MINNEAPOLIS, MINNESOTA, U.S. — Cargill and the Soil Health Institute partnered to assess, demonstrate and communicate the economics of soil health management systems across North America.
“At Cargill, we’re committed to helping farmers increase their productivity so that we can nourish a growing population,” said Ryan Sirolli, global row crop sustainability director, Cargill. “We work with partners like The Soil Health Institute to give farmers the tools and resources they need to bring greater sustainability to their operations, while ensuring their productivity. Farmers are looking for a more robust picture of the economic benefits of investing in soil health on their farms. By partnering with the Soil Health Institute, we will be able to provide the research and insight they need to understand how investing in soil health can provide both financial and environmental benefits. Together, we can help farmers build drought resilience, increase yield stability, reduce nutrient loss and increase carbon sequestration.”
Supported by an $850,000 grant from Cargill, Cristine Morgan, PhD, chief scientific officer of the Soil Health Institute, will lead the Soil Health Institute’s Agricultural Economist in developing enterprise budgets to compare profitability of soil health-promoting systems with conventional management systems on approximately 100 farms near 120 research sites across North America.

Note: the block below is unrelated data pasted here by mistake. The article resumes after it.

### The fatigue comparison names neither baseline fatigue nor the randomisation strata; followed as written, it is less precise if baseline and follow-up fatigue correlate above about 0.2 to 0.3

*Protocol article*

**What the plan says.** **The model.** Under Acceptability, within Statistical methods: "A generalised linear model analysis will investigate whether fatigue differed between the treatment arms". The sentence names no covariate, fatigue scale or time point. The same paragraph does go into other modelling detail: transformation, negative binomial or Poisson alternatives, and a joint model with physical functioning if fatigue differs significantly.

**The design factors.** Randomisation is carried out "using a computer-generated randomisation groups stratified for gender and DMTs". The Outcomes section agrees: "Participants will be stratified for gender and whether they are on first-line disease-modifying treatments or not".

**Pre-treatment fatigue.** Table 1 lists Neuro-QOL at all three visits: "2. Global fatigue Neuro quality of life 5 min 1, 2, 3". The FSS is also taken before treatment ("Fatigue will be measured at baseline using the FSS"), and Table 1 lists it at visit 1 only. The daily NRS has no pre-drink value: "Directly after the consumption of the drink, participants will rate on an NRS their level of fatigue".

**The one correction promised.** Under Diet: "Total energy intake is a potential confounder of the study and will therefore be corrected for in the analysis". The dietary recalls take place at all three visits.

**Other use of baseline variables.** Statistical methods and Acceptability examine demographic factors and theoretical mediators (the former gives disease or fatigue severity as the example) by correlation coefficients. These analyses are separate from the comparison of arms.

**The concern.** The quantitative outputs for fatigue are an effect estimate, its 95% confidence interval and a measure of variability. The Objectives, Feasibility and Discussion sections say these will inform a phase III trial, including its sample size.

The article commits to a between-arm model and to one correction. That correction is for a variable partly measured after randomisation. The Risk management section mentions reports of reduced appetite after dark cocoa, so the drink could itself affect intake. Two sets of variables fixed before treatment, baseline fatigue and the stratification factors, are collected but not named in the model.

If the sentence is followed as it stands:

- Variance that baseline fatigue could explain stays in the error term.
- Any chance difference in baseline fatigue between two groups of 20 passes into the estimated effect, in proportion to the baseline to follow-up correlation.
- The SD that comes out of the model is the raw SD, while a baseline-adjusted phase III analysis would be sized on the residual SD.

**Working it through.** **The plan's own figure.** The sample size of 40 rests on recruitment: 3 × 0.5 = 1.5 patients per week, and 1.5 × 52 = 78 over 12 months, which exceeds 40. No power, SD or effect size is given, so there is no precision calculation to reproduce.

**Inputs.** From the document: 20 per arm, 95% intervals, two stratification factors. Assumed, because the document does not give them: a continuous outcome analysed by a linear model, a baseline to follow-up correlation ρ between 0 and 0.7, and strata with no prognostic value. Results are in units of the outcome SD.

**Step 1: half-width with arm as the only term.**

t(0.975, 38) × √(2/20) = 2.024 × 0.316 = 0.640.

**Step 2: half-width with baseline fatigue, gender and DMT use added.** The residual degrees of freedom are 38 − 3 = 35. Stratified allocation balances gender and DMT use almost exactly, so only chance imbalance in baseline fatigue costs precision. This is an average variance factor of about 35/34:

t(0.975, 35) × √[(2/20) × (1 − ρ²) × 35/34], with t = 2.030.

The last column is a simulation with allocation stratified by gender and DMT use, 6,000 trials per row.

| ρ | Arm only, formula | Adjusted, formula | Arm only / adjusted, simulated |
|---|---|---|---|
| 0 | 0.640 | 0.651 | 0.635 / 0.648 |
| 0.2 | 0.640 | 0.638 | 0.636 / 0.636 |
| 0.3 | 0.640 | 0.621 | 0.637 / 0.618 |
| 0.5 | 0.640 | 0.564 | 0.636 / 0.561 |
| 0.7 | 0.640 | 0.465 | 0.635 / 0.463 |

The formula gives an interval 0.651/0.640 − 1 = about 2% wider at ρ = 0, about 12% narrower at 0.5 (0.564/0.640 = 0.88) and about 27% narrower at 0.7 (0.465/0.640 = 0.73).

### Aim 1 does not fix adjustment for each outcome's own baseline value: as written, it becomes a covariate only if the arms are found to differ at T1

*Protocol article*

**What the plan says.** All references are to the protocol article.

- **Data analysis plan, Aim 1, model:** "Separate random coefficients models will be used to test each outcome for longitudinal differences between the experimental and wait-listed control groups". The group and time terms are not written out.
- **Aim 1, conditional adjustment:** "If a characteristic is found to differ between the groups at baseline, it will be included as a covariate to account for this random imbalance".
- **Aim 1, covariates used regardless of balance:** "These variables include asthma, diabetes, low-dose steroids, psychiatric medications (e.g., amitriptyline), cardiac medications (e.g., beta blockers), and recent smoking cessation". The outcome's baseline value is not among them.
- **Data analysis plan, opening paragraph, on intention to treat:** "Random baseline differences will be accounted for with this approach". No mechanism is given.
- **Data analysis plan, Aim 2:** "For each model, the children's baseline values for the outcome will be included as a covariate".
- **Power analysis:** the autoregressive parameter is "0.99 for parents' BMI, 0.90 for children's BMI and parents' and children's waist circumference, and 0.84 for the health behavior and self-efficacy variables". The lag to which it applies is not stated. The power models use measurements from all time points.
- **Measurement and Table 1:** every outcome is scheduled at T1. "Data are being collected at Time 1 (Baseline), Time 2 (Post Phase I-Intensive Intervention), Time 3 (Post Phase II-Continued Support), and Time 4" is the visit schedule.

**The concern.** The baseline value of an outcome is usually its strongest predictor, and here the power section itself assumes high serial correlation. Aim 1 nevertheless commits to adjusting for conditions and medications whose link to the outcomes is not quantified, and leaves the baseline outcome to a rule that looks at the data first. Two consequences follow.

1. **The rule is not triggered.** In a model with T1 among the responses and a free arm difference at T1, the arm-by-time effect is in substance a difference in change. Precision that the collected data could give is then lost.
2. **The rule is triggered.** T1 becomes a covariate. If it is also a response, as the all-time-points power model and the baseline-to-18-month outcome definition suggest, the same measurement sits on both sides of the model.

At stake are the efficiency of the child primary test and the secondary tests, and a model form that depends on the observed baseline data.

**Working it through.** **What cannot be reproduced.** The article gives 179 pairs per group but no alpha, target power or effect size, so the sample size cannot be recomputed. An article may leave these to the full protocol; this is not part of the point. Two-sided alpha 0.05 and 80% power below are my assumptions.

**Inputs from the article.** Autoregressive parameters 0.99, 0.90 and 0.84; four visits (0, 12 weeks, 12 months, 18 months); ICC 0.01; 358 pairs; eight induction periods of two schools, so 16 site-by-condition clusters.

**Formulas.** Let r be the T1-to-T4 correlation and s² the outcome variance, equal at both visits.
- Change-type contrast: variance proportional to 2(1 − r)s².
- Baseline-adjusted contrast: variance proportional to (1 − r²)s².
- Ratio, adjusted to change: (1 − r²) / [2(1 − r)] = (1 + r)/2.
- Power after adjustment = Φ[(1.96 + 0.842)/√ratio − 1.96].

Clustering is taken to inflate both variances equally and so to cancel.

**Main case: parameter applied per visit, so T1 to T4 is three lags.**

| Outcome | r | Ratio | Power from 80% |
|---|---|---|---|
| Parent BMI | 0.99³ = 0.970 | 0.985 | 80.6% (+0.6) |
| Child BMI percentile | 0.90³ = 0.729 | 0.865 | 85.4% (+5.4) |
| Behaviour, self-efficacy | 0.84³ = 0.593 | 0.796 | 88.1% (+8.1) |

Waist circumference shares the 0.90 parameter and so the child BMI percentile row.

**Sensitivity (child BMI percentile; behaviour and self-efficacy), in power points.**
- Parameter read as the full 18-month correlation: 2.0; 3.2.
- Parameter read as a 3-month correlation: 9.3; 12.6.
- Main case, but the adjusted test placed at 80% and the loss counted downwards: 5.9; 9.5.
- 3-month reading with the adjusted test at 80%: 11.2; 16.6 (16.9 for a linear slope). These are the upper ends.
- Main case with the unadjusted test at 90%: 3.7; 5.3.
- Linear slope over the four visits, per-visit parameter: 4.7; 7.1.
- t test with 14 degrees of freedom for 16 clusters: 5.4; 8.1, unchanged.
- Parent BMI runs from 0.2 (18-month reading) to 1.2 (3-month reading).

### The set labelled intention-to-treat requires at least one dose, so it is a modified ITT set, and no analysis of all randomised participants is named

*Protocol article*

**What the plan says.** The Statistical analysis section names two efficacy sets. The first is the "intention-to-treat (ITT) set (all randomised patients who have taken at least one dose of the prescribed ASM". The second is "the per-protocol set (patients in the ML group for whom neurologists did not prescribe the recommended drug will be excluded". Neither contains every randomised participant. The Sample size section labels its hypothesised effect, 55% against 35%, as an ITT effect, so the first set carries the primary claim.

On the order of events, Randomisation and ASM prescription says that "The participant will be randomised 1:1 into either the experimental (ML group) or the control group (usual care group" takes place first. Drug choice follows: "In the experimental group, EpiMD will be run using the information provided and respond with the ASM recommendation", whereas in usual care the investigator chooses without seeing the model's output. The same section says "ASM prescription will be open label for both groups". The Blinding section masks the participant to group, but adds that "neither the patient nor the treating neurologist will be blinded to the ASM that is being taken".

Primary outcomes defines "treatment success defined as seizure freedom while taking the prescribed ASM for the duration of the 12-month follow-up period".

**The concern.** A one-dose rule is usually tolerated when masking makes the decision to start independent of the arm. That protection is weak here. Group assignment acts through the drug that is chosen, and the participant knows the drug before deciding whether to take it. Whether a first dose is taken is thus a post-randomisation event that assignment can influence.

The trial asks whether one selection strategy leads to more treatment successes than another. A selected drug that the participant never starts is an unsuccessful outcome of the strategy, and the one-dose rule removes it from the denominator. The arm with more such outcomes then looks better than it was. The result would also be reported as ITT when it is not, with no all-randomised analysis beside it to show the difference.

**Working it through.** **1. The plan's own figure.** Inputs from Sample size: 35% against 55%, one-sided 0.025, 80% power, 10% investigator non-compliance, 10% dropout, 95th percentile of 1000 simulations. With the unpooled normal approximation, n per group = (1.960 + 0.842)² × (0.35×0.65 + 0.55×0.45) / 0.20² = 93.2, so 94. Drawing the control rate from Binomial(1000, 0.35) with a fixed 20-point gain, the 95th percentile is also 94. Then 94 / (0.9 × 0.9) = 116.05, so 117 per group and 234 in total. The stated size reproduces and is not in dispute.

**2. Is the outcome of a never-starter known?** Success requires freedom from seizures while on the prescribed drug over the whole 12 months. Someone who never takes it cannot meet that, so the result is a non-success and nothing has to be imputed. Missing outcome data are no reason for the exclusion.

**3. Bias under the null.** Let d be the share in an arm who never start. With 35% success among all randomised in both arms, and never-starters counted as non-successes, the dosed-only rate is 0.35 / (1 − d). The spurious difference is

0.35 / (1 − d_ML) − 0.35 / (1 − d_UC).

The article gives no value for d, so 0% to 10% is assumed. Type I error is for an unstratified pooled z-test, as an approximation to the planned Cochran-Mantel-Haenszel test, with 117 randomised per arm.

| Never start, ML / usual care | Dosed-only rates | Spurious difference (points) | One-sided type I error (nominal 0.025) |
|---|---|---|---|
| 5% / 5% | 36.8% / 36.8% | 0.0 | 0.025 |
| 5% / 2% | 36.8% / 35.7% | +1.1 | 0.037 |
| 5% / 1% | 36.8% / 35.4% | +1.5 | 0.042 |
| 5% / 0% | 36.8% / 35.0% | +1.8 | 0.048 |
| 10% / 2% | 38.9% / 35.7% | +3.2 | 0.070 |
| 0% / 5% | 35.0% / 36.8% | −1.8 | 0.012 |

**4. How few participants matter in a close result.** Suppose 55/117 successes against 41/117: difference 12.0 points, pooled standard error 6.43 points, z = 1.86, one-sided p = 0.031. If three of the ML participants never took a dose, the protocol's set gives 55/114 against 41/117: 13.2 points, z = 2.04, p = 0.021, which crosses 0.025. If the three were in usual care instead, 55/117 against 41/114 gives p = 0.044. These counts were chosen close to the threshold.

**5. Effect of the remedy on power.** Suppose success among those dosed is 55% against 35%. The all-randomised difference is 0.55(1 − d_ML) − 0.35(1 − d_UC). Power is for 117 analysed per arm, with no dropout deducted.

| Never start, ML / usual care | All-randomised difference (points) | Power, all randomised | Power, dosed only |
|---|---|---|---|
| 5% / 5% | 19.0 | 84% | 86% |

“The bottom line is that when it comes to assessing economics, both types of information are useful — the research experiment and the farmer experience,” Morgan said. “That is why we are using a two-pronged approach for assessing profitability of soil health systems that integrates results from research sites with those experienced by nearby farmers.”
The goal is to provide famers management practices to improve soil health on the farm and in the environment.
“Together, Cargill and the Soil Health Institute can address the single most influential factor affecting adoption of soil health systems — the economic impact on farmers,” Sirolli said. “This partnership will produce more meaningful and profitable programs for growers and accelerate adoption so that agriculture can be part of the solution to the environmental challenges we face.”
The Soil Health Institute is a non-profit whose mission is to safeguard and enhance the vitality and productivity of soil through scientific research and advancement. The Institute works with its many stakeholders to identify gaps in research and adoption; develop strategies, networks and funding to address those gaps; and ensure beneficial impact of those investments to agriculture, the environment and society.